Some codebases are so treacherous that working in them is like a tightrope walk across the Grand Canyon. There are functions which require consulting a tome to invoke correctly. Writing to a data structure can produce nonsense. Reading from a data structure may produce only a partial story.

Other codebases are more like an elevator ride, to the point where not even deliberate effort can produce an accident. In such code, APIs have guardrails, where any misuse is either disallowed or can only be accomplished by spray-painting on a red flag. Try as you might, no write to a data structure can produce nonsense. If it compiles, it probably works.

As Tony Hoare says, one can write code so simple there are obviously no bugs, or so complex that there are no obvious bugs.

If you must think as hard as you can to check that a program works, it probably doesn't.

But in good code, you barely need think at all.

Good code hides secrets

Software is not a point in time but a system.

And it is not one system, but many interacting ones.

And each is constantly morphing.

But if it looks and acts the same on the outside, no-one will ever know.

It does not matter to the driver when a car's engineer changes its wiring. Unless, that is, the manual had told her in great detail what to expect from its electrical system and she had come to depend on it. The one who learns the car's battery can charge 5 cell phones for exactly 433 minutes before dying is the one able to achieve maximum performance. But, in a changing world, the one who uses this forbidden knowledge tiptoes close to ruin.

Subsystems are joined when their creator's minds are joined, in conversations that should not occur sharing details that should not be shared. Or when the single master fails to erect a firewall in his own mind.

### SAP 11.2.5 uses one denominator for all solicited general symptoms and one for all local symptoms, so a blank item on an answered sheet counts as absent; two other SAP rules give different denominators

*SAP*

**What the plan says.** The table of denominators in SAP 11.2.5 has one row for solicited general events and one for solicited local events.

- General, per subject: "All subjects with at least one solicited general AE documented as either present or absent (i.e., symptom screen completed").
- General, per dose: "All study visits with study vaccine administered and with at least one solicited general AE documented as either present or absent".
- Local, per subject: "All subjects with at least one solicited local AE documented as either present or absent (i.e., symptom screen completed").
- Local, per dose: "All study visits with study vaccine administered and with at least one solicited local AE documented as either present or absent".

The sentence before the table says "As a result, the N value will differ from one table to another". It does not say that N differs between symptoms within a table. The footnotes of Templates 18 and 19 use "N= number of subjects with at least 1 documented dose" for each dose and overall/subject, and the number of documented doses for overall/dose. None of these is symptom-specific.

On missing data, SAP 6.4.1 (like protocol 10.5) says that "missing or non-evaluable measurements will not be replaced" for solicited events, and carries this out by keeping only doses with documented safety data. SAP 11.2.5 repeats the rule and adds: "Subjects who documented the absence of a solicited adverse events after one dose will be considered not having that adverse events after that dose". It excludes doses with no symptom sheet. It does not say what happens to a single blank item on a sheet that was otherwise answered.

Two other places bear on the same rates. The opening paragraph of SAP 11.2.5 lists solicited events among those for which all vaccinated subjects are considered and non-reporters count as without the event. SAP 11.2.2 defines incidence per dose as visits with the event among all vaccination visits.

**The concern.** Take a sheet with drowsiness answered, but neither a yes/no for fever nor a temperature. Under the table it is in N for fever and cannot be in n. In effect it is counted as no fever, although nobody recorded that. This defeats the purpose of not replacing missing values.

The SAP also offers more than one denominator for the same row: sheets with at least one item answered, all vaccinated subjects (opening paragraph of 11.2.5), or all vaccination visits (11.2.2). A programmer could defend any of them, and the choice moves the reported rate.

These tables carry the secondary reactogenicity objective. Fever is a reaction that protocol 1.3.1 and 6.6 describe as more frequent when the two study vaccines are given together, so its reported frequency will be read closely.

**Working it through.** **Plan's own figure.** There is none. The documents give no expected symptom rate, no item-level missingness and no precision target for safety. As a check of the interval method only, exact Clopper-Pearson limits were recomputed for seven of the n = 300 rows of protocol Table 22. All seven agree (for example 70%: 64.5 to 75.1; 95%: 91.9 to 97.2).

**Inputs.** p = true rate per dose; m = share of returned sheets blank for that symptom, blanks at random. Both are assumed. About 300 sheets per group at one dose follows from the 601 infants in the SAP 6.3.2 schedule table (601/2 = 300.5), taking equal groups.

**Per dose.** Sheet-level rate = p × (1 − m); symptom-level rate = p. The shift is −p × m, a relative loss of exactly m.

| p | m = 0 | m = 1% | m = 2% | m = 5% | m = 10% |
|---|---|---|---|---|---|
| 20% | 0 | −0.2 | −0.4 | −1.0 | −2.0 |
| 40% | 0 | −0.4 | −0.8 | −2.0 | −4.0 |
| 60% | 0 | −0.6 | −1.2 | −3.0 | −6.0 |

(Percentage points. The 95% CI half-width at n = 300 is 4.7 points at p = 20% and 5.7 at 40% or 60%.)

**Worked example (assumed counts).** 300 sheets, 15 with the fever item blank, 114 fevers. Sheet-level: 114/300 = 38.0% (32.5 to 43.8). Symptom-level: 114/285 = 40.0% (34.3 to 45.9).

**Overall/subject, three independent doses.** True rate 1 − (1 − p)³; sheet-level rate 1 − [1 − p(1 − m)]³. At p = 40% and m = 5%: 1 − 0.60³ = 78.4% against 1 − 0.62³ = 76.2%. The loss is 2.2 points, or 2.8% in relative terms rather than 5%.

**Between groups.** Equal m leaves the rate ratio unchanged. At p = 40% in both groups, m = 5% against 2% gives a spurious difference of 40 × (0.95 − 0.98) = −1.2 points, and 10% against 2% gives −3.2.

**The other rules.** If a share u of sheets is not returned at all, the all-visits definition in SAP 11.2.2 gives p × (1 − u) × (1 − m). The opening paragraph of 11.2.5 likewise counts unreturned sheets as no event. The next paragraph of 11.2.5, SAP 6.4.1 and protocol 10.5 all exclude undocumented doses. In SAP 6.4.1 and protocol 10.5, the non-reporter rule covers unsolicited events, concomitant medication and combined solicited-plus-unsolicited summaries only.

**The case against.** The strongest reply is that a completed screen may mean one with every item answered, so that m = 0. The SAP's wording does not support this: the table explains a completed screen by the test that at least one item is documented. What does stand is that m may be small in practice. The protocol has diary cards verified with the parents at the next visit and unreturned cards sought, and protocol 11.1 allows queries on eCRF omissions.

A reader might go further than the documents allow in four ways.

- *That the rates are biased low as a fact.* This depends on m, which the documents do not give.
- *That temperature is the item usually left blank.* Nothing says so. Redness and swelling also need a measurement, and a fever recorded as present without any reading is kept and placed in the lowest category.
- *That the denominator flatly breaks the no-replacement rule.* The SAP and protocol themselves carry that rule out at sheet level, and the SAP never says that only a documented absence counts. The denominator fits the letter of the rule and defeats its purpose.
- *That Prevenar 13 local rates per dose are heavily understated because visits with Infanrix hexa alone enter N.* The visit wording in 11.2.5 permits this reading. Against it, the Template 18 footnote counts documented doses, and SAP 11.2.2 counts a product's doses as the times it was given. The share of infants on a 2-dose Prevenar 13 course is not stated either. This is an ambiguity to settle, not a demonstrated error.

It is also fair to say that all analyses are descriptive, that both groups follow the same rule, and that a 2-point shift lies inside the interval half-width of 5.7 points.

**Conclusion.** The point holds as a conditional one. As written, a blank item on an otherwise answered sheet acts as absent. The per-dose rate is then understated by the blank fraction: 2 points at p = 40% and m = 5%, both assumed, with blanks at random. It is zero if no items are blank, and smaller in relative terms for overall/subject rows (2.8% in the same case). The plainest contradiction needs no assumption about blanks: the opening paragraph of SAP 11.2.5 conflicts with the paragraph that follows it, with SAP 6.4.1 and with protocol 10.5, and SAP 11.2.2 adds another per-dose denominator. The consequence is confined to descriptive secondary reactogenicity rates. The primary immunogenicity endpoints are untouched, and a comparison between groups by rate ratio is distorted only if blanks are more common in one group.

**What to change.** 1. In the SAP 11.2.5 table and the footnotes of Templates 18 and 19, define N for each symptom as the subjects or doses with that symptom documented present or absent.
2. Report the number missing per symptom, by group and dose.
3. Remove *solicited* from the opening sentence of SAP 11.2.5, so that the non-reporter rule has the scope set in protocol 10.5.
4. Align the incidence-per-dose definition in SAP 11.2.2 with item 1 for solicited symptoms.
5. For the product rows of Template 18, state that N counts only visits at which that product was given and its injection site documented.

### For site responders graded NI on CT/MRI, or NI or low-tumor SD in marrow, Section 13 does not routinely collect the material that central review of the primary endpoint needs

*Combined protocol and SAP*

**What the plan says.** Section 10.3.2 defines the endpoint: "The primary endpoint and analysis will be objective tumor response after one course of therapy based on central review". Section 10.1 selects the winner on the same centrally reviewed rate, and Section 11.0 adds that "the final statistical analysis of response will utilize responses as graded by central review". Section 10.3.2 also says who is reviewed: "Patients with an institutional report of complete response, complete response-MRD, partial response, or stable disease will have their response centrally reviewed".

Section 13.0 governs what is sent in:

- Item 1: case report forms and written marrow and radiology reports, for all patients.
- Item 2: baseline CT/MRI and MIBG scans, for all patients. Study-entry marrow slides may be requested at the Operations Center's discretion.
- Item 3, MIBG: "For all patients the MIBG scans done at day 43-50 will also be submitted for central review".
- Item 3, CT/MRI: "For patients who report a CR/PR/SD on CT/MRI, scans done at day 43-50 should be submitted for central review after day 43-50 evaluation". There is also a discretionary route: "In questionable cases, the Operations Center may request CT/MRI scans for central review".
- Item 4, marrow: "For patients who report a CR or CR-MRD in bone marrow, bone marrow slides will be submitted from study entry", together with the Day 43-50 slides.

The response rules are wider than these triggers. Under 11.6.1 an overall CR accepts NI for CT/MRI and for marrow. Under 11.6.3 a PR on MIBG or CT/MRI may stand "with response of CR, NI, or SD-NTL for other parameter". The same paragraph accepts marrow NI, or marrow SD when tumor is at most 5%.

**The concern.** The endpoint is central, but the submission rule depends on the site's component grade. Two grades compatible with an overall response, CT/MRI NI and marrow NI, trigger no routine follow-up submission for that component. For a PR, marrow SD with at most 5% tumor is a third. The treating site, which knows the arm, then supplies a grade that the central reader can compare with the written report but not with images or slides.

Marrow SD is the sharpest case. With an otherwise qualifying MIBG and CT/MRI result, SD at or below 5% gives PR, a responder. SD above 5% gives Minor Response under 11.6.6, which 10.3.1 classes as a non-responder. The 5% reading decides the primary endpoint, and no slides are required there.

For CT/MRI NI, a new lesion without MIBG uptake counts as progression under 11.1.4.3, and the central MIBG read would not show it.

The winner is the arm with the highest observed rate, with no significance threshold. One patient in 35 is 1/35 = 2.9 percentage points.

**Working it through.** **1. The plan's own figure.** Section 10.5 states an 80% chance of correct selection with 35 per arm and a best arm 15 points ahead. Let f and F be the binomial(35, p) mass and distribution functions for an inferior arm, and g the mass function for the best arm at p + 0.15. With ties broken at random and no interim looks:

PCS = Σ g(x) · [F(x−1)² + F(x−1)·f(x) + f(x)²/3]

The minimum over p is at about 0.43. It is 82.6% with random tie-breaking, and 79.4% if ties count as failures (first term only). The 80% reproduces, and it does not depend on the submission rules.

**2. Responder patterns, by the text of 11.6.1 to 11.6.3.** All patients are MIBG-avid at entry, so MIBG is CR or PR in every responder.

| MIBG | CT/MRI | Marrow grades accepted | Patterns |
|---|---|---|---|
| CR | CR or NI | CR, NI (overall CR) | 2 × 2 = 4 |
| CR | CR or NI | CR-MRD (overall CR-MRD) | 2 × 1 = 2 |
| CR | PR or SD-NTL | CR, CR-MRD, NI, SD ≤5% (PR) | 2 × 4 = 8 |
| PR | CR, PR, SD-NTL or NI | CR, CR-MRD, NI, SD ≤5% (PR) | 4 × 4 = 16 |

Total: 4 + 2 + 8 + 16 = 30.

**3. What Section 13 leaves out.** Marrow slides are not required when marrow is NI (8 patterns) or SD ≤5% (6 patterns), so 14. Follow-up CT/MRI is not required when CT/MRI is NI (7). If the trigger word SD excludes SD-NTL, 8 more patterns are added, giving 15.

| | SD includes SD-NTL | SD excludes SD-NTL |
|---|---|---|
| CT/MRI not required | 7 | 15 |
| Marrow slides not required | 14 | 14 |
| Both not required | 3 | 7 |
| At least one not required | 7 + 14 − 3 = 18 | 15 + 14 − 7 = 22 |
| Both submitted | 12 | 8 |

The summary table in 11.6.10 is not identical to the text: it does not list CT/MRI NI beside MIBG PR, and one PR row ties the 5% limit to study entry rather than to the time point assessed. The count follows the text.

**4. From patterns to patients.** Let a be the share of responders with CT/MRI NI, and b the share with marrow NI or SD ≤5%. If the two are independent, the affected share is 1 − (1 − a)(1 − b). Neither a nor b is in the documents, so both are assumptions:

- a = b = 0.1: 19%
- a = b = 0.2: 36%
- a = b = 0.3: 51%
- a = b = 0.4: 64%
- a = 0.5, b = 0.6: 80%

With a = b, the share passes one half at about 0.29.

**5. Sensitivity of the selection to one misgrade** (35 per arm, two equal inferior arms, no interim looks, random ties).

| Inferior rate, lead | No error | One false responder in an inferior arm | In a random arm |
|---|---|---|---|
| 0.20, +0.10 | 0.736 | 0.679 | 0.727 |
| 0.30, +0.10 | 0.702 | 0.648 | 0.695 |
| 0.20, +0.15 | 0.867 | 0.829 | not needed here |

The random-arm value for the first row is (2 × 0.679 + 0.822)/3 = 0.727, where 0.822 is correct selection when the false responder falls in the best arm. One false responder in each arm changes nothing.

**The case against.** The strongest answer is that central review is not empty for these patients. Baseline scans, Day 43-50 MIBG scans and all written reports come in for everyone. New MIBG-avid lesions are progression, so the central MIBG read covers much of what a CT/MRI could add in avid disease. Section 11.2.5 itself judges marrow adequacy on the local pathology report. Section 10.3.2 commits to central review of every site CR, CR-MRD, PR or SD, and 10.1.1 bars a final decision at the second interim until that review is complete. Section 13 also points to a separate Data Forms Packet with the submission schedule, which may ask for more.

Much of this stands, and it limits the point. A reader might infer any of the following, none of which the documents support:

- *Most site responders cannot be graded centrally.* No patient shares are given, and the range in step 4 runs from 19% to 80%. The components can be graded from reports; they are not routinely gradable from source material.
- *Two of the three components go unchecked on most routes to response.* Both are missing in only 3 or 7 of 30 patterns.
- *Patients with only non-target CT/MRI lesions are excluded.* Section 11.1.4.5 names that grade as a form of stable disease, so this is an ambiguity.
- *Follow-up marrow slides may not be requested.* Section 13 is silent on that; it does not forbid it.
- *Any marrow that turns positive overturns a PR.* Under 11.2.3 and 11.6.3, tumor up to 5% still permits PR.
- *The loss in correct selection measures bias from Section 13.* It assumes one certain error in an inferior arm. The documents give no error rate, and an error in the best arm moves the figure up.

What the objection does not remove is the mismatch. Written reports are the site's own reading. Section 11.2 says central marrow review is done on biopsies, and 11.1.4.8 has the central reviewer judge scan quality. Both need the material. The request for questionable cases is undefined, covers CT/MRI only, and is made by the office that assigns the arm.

The hotshot boasts about knowing everything. She creates software that can only be worked on by her fellow all-knowing.

The master's virtue is knowing nothing. And that's enough to maintain his software.

Good code isolates assumptions

Minimizing use of knowledge is the path to evolvability. Secrets are but the extreme, known only to their owners. Every use of knowledge ties the program to the World That Was, hindering the creation of the World That Could Be.

For every datum, there are the components that create it, the components that use it, and those in between that merely deliver it. Do those components pass the datum along like a sealed package? Or are those couriers prying into its contents?

A value is passed from one end of the program to another. Every function on the way that calls the value an “int” is another barrier to making it a float. And every function on the way that calls it anything is another barrier to turning this value into two numbers.

The physical world is full of irreversible changes. Build a building and the town shapes around it; burn it back down and forever shall the wind be tainted with its ashes. But when it comes to reshaping the world of bits, the only thing in a programmer's way is himself.

Good code is open

Programs deal with a domain, and both program and domain can be sliced countlessly many ways into sets. Sets of options! Sets of fields! Sets of formats! Sets of formats of fields which represent options!

And as programs and domains change, such sets grow and shrink. When good code deals with such a set, it is to the extent possible agnostic to the set's size.

The simpleton sees an entity with two possible values, and builds the program using a boolean. The next day, the possibilities have grown to three. A rewrite is required.